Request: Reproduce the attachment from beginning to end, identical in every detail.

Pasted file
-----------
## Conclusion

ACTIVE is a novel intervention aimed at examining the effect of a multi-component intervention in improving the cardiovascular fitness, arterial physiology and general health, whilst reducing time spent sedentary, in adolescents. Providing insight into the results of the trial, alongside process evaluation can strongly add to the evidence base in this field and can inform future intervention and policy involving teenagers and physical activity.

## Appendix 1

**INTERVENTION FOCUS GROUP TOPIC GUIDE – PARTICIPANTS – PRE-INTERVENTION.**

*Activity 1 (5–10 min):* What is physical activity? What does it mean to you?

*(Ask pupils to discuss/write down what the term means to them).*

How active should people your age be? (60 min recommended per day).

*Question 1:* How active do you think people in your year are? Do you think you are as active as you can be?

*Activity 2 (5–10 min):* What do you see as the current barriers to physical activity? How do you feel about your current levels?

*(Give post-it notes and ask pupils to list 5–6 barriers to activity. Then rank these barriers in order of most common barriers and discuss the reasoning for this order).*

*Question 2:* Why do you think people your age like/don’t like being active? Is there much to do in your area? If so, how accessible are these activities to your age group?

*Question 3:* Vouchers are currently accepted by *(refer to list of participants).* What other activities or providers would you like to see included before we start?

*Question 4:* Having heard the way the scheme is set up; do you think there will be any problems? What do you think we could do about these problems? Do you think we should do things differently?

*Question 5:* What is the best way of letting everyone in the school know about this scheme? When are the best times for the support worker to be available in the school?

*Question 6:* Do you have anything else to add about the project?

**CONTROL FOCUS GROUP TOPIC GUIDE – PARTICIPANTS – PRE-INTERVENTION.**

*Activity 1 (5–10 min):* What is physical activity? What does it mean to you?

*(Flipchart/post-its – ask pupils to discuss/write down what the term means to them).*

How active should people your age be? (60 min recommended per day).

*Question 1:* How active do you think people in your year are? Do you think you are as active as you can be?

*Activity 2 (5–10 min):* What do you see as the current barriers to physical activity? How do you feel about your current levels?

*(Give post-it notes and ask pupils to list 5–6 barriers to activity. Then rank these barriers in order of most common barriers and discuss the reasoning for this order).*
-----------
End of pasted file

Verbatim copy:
## Conclusion

ACTIVE is a novel intervention aimed at examining the effect of a multi-component intervention in improving the cardiovascular fitness, arterial physiology and general health, whilst reducing time spent sedentary, in adolescents. Providing insight into the results of the trial, alongside process evaluation can strongly add to the evidence base in this field and can inform future intervention and policy involving teenagers and physical activity.

## Appendix 1

**INTERVENTION FOCUS GROUP TOPIC GUIDE – PARTICIPANTS – PRE-INTERVENTION.**

*Activity 1 (5–10 min):* What is physical activity? What does it mean to you?

*(Ask pupils to discuss/write down what the term means to them).*

How active should people your age be? (60 min recommended per day).

*Question 1:* How active do you think people in your year are? Do you think you are as active as you can be?

*Activity 2 (5–10 min):* What do you see as the current barriers to physical activity? How do you feel about your current levels?

*(Give post-it notes and ask pupils to list 5–6 barriers to activity. Then rank these barriers in order of most common barriers and discuss the reasoning for this order).*

*Question 2:* Why do you think people your age like/don’t like being active? Is there much to do in your area? If so, how accessible are these activities to your age group?

*Question 3:* Vouchers are currently accepted by *(refer to list of participants).* What other activities or providers would you like to see included before we start?

*Question 4:* Having heard the way the scheme is set up; do you think there will be any problems? What do you think we could do about these problems? Do you think we should do things differently?

*Question 5:* What is the best way of letting everyone in the school know about this scheme? When are the best times for the support worker to be available in the school?

*Question 6:* Do you have anything else to add about the project?

**CONTROL FOCUS GROUP TOPIC GUIDE – PARTICIPANTS – PRE-INTERVENTION.**

*Activity 1 (5–10 min):* What is physical activity? What does it mean to you?

*(Flipchart/post-its – ask pupils to discuss/write down what the term means to them).*

How active should people your age be? (60 min recommended per day).

*Question 1:* How active do you think people in your year are? Do you think you are as active as you can be?

*Activity 2 (5–10 min):* What do you see as the current barriers to physical activity? How do you feel about your current levels?

*(Give post-it notes and ask pupils to list 5–6 barriers to activity. Then rank these barriers in order of most common barriers and discuss the reasoning for this order).*